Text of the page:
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to Nairobi, Kenya

July 21

We woke up in Cambodia the morning of the 21st of July and we were definitely ready to leave. Couldn’t wait. We took an hour-long flight back to Bangkok and then had something like 12 hours before our next flight out. So we checked into the Amari airport hotel for a three hour “mini-stay.” We napped, cleaned up, got some dinner, and hung out and read until our 1 a.m. flight. We flew to Dubai and it was awful. It was a smoking flight which was disgusting, even though we were sitting in the non-smoking section. There were also many stinky people on the flight. We didn’t sleep much on the flight and when we got to Dubai, we crashed out on the airport floor until our flight to Nairobi.

The Dubai duty free area is HUGE!!! Checked for Horlick’s biscuits but couldn’t find them. Did find out that Dubai was voted the best airport shopping area in the world. We got into Nairobi early afternoon on Sunday the 22nd and went right to our hotel, Holiday Inn Mayfair Court. We were exhausted, spacy, basically zonked. We had dinner at Spurs restaurant in our hotel. We had been advised not to leave the hotel without our driver so we stayed in—too tired to do much of anything anyway. It was interesting to note that we had an armed guard on our floor in our hotel. Nice hotel, by the way. Typical Holiday Inn.

(Dmitri Says: Serious jet lag and two nasty long flights. And I gotta back Cindy up on here assesment of the other passengers: stinky.)

 

First Stop: Mountain Lodge

July 23rd.

One month of being married! We left the hotel early a.m. after being briefed on our trip. We spent an exorbitant amount of money to add on balloon rides and a visit to a Masai village. Our driver/guide is Fred. Our vehicle is a mini-bus that seats a group of 8. No other people have booked this trip so it is just us and Fred and we can spread out in the bus and have Fred to ourselves.

You see, if you have this fancy tag, you are on safari. Well, it seemed a lot cooler when we got them in Michigan than when we were at a hotel where there were 300 others departing for safaris...

This was our touring vehicle. As you can see, it's a minivan with a pop-top. There's me and Fred. Now consider dirt roads, giant washouts, rough brush and the smooth shock absorption that come standard in a minivan, and you'll start to get an idea of the level of bouncing that goes on. Yes, and the trips average about six hours between destinations. Good thing the views were nice!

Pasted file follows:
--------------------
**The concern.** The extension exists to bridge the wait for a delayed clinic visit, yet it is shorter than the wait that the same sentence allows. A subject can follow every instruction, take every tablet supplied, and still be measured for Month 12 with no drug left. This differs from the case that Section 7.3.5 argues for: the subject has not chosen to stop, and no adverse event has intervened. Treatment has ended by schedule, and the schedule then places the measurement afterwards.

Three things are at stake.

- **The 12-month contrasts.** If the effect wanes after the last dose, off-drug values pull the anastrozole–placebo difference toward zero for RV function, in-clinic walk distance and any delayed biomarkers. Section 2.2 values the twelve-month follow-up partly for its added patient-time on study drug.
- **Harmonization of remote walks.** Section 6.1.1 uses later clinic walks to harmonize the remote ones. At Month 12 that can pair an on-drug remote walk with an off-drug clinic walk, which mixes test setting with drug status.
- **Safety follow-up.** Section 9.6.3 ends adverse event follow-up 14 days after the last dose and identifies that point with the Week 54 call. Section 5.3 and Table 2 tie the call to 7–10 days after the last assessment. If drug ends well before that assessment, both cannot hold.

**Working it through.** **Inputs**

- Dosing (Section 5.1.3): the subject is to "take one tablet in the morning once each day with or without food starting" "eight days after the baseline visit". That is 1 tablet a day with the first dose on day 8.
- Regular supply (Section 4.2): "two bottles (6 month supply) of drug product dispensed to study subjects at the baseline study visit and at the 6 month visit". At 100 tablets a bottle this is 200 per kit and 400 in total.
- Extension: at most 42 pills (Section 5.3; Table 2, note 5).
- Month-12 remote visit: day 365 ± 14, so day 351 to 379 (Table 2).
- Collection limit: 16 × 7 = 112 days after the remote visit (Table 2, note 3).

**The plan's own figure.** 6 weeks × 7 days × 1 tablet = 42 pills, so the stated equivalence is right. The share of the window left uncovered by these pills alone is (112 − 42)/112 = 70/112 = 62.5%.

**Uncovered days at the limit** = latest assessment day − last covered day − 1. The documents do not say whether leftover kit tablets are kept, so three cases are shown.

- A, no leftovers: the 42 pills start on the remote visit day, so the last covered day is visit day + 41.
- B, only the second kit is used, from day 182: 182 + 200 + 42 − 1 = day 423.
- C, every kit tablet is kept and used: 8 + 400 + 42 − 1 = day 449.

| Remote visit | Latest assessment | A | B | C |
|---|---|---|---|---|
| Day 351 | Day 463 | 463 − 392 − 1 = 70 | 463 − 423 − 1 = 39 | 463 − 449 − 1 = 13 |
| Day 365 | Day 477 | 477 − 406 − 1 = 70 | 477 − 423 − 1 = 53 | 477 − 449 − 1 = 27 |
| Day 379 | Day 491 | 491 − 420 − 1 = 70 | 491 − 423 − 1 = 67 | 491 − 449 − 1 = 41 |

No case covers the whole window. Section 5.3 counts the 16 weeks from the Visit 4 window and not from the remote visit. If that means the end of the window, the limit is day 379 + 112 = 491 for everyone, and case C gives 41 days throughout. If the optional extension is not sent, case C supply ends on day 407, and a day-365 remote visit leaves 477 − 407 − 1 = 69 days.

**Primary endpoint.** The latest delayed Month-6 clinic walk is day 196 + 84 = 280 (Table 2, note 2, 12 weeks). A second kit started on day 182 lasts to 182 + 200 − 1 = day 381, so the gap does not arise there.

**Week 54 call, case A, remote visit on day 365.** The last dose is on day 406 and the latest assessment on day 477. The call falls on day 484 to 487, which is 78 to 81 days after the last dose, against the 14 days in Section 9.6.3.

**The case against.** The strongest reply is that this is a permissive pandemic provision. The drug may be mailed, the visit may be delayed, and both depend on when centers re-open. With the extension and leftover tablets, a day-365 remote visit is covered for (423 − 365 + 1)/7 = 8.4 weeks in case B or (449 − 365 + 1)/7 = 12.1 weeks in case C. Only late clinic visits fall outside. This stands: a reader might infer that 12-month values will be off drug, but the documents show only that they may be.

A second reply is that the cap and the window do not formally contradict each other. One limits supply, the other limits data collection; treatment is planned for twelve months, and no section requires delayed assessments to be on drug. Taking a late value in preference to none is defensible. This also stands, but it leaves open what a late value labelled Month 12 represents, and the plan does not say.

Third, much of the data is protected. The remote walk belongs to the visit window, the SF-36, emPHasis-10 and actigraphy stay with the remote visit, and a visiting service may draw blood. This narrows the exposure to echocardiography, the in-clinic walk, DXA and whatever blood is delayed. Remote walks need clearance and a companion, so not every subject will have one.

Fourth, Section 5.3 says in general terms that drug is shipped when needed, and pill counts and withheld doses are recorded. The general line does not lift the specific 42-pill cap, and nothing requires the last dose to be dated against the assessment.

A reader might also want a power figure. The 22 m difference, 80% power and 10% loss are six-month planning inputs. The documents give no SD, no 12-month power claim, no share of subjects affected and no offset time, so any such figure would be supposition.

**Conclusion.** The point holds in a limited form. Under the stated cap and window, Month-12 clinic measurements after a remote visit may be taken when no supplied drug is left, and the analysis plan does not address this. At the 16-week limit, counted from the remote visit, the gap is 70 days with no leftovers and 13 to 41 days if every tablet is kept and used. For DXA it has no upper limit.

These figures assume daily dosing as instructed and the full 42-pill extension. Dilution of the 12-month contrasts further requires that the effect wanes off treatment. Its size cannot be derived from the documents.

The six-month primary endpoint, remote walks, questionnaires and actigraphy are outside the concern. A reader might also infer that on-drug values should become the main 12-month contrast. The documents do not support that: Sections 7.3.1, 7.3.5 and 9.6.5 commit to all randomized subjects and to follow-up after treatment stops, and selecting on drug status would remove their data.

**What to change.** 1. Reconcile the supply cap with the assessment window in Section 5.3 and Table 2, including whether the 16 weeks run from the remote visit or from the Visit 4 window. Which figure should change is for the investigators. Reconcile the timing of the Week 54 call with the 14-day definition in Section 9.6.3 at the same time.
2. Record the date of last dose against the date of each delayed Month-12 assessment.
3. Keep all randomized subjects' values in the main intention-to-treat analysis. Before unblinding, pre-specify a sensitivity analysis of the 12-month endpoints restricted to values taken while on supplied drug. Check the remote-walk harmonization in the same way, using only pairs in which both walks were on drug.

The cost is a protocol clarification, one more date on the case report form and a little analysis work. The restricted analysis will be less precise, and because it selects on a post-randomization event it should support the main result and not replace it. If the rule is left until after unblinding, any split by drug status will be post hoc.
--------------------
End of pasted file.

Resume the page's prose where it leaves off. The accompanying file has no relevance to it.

We had a three hour drive to the Mount Kenya area to our first stop, Mountain Lodge. We were greeted with hot towels and passion fruit juice. The air is much cooler in the mountains. It is a nice change from the heat of southeast Asia. There is a sign in the reception area—Do not feed the monkeys—and we are told to keep the windows closed so the monkeys don’t come in our rooms. We did keep the windows closed, but they managed to get them open. The monkeys came into our room and stole some biscuits. Cute, but bad monkeys! Called Sykes’ monkeys. All the rooms in Mountain Lodge overlook a water hole. We were only there a few minutes and Cape buffalo showed up. Very cool. The grass in the middle of the water hole is in the shape of Africa.

Monkey fun continues...These little guys are cute, but let's face it, they're basically rats that can hop and grab things . . . Behind the offending monkey, you can see the water hole and some critters there for an afternoon guzzle. This is the 3rd floor of the lodge. Great concept.

View sans monkey.

This is the tunnel underground that leads to the lodge's ground-level hide.

The tunnel ends at a small room with cross bars. It's not much between you and three-ton pachyderms, and you have to be very, very quiet.

That afternoon, we went for hike with the hotel guide, David. We were accompanied by another guide with a machine gun. I stayed close to him, just in case we came across unfriendly animals. Just before we left for our hike, we were told that there were elephants at the water hole, so we all went back for a look. There were also Defassa water bucks there. David told us lots about the animals and also about Kenyan herbal medicine on our hike:

  • Plant called a wait a bit—toddalia—for colds, flu, pneumonia
  • The air in the mountains is clear, clean air—80% oxygen
  • Watch out for safari ants—they bite, but can also be used for stitches
  • Cocktail ants build nests in trees that look like birds’ nests
  • Elephant dung burns slowly to keep your fire going, also is a good mosquito repellant—the smoke keeps the mosquitoes away
  • We saw an aardvark hole
  • Hyena makes a hole that has an outlet—a communal den with different rooms tunneled off with a little den 50 meters away so when the mom hyena gives birth the others don’t eat the baby
  • There are 42 different tribes in Kenya and Kikuya is the biggest, with the most people, they live in the mountain area.
  • They say if you see an aardvark (very rare since they are nocturnal) you will live 100 years
  • In the forest there are rectangular holes made by Freedom Fighters, called Mau Mau (sp?) from 1952-1957, these holes are traps for water buffalo and also used to shoot enemies
  • The strangler fig is a sacred, holy tree—it starts as a parasite and takes over the host tree with roots